The Court also rejected modern French law as authority for such a term being implied in Jersey law. While the French Civil Code does expressly provide that a contract should be executed in good faith, the Court noted that this principle had been developed by the case law of the French Courts and the relevant provision of the Civil Code had been subject to modifications.
The Royal Court therefore concluded that there was no Jersey authority which stated definitely that an implied term of good faith is a part of every Jersey law contract. That being so, the Court elected not to make such a finding now. The Court considered that to do so would be a highly significant development, which would move away from the parties being entitled to have regard to their own interests. To imply a term of good faith into every contract governed by Jersey law would be a radical move and such a change would be a matter for the legislature. In any event, the Court observed that it was not clear what such a duty of good faith would actually entail.
…Except in 'relational' contracts
Nevertheless, the Court did go on to find that an implied term of good faith does form part of Jersey law for 'relational' contracts. Drawing on developments in English case law, the Royal Court concluded that, while it would be wrong to imply in every contract governed by Jersey law an implied term of good faith, there was no reason why Jersey law, in respect of relational contracts, should not permit an implied term of good faith.
Whether a contract is relational will be fact specific but the hallmarks of a relational contract are that it is long-term, the parties are committed to collaboration, and there is a mutual intention of trust and confidence. This trust and confidence is not, however, of the character found in fiduciary relationships; rather, it is trust that the other party will act with integrity and in the spirit of cooperation. Moreover, the Court said that it was possible for an implied term of good faith to be excluded specifically by express provision in a relational contract.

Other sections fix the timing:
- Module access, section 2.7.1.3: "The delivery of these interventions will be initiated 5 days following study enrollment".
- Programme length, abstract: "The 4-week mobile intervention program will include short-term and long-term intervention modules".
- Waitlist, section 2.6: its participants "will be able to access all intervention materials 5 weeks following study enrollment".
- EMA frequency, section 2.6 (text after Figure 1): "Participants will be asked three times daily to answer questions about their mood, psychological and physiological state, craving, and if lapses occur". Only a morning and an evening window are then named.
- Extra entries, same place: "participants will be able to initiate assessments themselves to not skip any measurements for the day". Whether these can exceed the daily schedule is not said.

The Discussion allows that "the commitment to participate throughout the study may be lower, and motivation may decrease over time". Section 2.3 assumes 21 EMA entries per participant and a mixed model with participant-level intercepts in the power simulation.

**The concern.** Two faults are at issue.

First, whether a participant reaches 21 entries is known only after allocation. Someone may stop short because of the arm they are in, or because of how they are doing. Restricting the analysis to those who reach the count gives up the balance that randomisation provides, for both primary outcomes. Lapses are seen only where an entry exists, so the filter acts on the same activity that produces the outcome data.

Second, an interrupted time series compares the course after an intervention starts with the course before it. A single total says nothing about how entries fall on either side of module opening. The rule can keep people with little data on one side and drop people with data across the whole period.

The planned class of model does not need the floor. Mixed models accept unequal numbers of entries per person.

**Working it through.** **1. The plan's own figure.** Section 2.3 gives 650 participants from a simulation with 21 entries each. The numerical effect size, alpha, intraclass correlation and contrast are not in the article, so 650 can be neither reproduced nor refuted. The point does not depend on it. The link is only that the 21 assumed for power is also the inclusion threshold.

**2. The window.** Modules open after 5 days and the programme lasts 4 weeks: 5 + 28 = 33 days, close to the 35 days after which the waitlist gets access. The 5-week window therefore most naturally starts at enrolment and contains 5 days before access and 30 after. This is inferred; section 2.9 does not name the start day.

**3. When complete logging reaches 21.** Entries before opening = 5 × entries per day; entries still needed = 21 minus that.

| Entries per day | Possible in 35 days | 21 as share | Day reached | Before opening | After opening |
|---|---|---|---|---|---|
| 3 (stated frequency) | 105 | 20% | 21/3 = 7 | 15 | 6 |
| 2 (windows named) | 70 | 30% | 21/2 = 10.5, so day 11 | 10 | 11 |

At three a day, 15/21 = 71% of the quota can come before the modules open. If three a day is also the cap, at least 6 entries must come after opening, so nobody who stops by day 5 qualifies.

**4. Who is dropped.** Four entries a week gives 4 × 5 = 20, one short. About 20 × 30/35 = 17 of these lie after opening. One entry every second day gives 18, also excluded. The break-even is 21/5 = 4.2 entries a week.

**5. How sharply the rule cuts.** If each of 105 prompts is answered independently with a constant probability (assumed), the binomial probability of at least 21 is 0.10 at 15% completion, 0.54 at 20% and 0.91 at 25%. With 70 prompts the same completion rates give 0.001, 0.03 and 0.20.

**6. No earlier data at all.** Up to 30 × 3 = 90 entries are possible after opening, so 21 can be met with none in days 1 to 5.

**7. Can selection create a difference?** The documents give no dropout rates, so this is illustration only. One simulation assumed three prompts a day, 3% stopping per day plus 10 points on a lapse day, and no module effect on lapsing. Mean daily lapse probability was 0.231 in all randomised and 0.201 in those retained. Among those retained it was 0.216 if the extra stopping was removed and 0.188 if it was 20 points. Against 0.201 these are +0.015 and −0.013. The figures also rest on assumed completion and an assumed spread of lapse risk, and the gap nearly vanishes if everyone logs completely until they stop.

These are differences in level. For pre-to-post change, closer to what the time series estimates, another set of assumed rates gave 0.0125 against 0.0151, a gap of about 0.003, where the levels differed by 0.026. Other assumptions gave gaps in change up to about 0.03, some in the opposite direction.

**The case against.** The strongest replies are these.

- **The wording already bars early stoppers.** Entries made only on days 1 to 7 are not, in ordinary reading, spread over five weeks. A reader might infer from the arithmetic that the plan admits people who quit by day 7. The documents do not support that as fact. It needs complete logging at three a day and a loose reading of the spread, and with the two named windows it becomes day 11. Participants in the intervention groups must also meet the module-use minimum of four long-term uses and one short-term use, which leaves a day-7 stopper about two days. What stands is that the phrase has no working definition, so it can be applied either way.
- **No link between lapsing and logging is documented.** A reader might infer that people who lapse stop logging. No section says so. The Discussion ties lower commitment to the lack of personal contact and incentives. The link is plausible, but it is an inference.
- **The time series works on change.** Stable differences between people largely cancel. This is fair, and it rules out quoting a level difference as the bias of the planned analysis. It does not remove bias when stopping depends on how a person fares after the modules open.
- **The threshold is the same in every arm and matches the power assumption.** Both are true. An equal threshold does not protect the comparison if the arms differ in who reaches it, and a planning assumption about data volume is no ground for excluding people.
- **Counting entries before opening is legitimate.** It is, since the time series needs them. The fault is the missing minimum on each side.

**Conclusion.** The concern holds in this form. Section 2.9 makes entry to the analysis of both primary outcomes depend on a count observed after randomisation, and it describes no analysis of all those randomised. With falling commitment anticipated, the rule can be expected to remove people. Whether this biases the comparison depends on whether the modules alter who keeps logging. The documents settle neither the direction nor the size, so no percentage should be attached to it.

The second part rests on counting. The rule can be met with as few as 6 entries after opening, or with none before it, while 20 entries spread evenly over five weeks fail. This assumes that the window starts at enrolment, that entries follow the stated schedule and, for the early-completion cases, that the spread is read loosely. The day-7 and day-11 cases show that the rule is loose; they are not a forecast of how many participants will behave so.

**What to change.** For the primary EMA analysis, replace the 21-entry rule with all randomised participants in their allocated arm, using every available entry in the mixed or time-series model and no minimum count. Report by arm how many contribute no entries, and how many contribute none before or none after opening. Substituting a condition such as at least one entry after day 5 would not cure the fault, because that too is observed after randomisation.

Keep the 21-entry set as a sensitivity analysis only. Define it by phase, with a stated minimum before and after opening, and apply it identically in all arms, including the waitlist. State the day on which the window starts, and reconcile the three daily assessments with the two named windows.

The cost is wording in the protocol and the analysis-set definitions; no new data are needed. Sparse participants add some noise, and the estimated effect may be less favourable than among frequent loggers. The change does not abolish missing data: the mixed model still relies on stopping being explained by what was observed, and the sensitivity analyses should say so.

That being said, the Court was clear that even where there is an implied term of good faith in a relational contract, such a term does not prevent parties from exercising their contractual rights honestly in their own commercial interests, and does not require a party to subordinate its interests to those of the other party. Further, an implied term of good faith does not require a party to renegotiate key aspects of the contract, or to give up its right to hold the other party to the bargain they have already agreed.
So, there is no duty of good faith implied into all contracts, but there is in some. Nevertheless, the decision clarifies on an area of Jersey contract law that had been obscure and uncertain for over a decade. As a general rule, there is no implied duty of good faith in contracts governed by Jersey law, nor is there a duty to negotiate in good faith prior to contract. While a duty of good faith is an implied term in relational contracts, this does not prevent the parties from acting honestly in their own interests, and it is possible to exclude an implied term of good faith by express contractual provision.